The Zaar is a community healing ritual of drumming and dancing, primarily involving women and led by women. It was said to have originated in East Africa and has been practised in Egypt since pre-Islamic times.
While the oldest academic references to the Egyptian Zaar date back to 1862, archaeological remains show that this type of ritual played in part in the lives of Ancient Egyptians.
Whereas the Tanoura dance is done as a means of connecting with God or a higher being, the aim of the Zaar is to pacify everyday spirits. It also serves to harmonize the inner lives of the participants and provide a space in which women can 'work out the tensions and frustrations of social constraints which limit their movements, their dress, their voices and even their dreams.' Little wonder that it is viewed with suspicion and even hostility in many quarters.
Because it has a marginal status in Egypt and is part of the underground culture, Zaar music and songs have survived with little interference from outside influences. The downside is that many of the songs have been lost and at present there are only 25 people in the whole of Egypt who carry its musical legacy.
One of the highlights of our trip to Cairo was a performance of Mazaher, a Zaar ensemble, at the Makan Egyptian Centre for Culture and Art (ECCA). Crammed into a small, dark room, in close proximity to the singers and musicians, it was a truly unforgettable experience.
is an ensemble in which women play a leading role and Umm Sameh, Umm Hassan and Nour el Sabah are among the last remaining Zaar practitioners in Egypt. Their music is inspired by three different styles of Zaar music practised in Egypt: the Upper Egyptian Zaar, Abu Gheit Zaar and the Sudanese, or African, Zaar.
We arrived early, took our place and were offered a glass of tea. I was relieved to be out of the taxi and well away from the driving and inane banter of the driver, who must have asked at least 10 people for directions to a place he swore he knew. I don't like being unpleasant but in Middle Eastern countries find that when dealing with men - especially taxi drivers and vendors - I've yet to achieve the right balance and veer between extreme politeness and downright hostility.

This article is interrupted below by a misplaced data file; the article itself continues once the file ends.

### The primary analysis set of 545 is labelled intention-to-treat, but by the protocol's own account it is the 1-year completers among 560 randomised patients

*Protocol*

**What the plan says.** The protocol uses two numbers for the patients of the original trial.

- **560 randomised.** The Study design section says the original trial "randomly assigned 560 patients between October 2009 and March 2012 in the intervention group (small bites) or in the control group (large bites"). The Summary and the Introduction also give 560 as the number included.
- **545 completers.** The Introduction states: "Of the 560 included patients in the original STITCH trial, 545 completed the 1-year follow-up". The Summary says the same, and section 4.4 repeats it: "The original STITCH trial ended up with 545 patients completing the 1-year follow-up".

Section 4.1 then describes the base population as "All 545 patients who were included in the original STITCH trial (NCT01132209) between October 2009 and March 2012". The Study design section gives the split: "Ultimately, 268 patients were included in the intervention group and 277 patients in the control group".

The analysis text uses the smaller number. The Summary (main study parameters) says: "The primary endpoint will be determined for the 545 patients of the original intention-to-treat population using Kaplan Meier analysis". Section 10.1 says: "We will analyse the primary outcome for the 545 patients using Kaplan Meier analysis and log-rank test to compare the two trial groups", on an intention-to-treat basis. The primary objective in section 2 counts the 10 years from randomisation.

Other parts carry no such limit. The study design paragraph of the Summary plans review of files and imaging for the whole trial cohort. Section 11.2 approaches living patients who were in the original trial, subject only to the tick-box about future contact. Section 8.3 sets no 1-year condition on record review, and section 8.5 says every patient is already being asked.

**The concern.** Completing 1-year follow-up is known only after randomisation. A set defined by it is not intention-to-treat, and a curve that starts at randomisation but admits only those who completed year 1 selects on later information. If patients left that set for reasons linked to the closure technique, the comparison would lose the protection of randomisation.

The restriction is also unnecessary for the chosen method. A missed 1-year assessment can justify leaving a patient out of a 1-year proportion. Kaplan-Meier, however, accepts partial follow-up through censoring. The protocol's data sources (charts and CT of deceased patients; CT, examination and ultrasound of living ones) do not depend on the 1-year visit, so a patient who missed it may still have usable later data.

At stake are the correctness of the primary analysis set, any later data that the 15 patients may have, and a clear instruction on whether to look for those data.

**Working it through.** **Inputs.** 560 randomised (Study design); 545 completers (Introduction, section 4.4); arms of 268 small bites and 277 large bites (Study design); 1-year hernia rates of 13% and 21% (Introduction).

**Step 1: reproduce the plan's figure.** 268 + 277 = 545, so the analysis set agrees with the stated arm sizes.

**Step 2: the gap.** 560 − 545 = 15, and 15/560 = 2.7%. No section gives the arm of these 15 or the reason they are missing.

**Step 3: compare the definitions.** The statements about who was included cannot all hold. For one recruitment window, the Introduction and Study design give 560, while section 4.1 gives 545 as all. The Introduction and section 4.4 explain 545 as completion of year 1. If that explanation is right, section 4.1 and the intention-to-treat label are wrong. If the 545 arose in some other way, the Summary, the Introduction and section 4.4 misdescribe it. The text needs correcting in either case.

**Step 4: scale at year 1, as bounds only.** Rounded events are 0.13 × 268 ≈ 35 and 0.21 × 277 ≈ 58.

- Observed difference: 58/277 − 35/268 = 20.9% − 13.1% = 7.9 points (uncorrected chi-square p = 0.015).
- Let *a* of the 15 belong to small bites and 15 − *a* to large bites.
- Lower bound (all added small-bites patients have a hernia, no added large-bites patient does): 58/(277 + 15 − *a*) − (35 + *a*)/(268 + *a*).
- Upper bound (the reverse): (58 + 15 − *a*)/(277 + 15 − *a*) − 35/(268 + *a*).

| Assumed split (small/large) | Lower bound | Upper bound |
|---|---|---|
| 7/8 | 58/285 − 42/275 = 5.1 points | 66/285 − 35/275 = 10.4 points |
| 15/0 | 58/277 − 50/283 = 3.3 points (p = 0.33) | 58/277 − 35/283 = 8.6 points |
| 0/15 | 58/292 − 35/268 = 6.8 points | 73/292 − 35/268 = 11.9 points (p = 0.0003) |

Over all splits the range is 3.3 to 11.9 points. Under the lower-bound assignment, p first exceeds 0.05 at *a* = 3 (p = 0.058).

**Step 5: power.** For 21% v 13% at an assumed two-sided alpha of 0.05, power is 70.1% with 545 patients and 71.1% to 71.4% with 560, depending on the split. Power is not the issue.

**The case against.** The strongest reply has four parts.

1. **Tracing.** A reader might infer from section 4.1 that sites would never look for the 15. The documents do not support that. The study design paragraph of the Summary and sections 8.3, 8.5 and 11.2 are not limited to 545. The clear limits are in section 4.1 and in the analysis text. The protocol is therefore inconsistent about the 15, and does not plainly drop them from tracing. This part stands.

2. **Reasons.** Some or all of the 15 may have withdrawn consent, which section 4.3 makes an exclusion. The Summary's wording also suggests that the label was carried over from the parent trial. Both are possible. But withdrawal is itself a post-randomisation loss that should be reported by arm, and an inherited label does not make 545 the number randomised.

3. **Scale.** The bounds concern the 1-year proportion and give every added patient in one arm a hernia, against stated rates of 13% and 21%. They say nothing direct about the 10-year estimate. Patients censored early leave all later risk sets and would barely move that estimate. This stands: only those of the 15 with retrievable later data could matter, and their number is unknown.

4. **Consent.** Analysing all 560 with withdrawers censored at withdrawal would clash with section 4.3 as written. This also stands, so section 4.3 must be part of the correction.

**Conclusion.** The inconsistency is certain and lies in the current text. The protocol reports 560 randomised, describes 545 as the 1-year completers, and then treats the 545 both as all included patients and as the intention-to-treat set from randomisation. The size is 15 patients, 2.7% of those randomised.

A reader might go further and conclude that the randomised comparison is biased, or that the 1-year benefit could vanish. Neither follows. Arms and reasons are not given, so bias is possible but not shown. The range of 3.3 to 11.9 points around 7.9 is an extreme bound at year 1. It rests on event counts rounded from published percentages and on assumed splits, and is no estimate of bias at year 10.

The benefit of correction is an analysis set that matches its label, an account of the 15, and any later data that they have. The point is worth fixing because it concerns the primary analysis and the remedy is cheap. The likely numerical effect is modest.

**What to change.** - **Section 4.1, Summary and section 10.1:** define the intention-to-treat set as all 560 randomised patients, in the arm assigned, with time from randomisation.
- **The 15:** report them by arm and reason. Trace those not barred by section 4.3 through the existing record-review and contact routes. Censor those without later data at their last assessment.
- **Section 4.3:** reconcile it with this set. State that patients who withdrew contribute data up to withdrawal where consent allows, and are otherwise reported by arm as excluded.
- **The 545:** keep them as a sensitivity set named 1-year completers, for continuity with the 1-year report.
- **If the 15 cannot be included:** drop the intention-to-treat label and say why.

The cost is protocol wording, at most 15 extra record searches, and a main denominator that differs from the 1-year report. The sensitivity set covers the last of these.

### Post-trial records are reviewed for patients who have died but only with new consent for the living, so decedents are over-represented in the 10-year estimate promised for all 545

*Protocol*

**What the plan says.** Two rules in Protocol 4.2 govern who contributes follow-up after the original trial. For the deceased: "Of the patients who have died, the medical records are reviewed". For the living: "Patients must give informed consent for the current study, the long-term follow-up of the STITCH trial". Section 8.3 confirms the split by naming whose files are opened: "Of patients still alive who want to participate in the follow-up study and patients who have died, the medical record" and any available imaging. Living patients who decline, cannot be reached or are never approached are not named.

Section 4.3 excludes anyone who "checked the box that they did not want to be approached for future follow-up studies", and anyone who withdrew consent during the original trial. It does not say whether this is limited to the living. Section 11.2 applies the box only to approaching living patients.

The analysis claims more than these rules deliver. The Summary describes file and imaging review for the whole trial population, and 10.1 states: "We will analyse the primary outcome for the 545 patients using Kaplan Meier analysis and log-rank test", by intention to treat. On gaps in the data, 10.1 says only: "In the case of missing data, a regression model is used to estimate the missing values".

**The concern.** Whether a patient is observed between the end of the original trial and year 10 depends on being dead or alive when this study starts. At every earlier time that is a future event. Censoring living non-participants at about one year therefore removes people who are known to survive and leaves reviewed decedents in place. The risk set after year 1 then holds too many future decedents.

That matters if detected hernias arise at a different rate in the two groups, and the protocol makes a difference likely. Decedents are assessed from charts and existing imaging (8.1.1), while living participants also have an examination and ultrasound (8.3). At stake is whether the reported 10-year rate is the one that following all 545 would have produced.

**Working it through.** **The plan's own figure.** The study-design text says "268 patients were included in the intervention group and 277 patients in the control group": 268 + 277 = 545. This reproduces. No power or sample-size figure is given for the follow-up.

For a while there were only a handful of people present but by the time the performance started the place was packed. The intimacy of the setting gave the performance a particular potency.
The mawaal (improvised singing) and insistent and varied drum rhythms are an essential part of the zar ritual. The first half focused on the Upper Egyptian zaar. The singer possessed an extraordinary voice and the combination of her singing and the pounding rthythms of the many drums including the duff, darbuka and sagat reached an exhilarating crescendo. While this was a performance rather than a ritual, it was easy to see how liberating the music could be, a powerful release from the constraints of everyday life.
After a fag break (for the singer at least), the musicians returned, with one playing an instrument pictured on tombs and temples in Ancient Egypt and featured in the Egyptian zaar ritual, the tamboura, or six-string lyre. Two men wearing mangour, leather belts sewn with goat hooves, made vigorous forward and back movements with their hips, creating yet another form of percussion.
The ECCA has gathered together these performers to document and promote the legacy of the Zaar. Performances take place every Wednesday evening and cost 20 Egyptian pounds.
I really urge anyone going to Cairo to take time out to visit the centre. It provides a unique insight into the 'real' Egypt lurking behind the five-star hotels and tourist traps, and one that without the support of visitors, is unlikely to survive.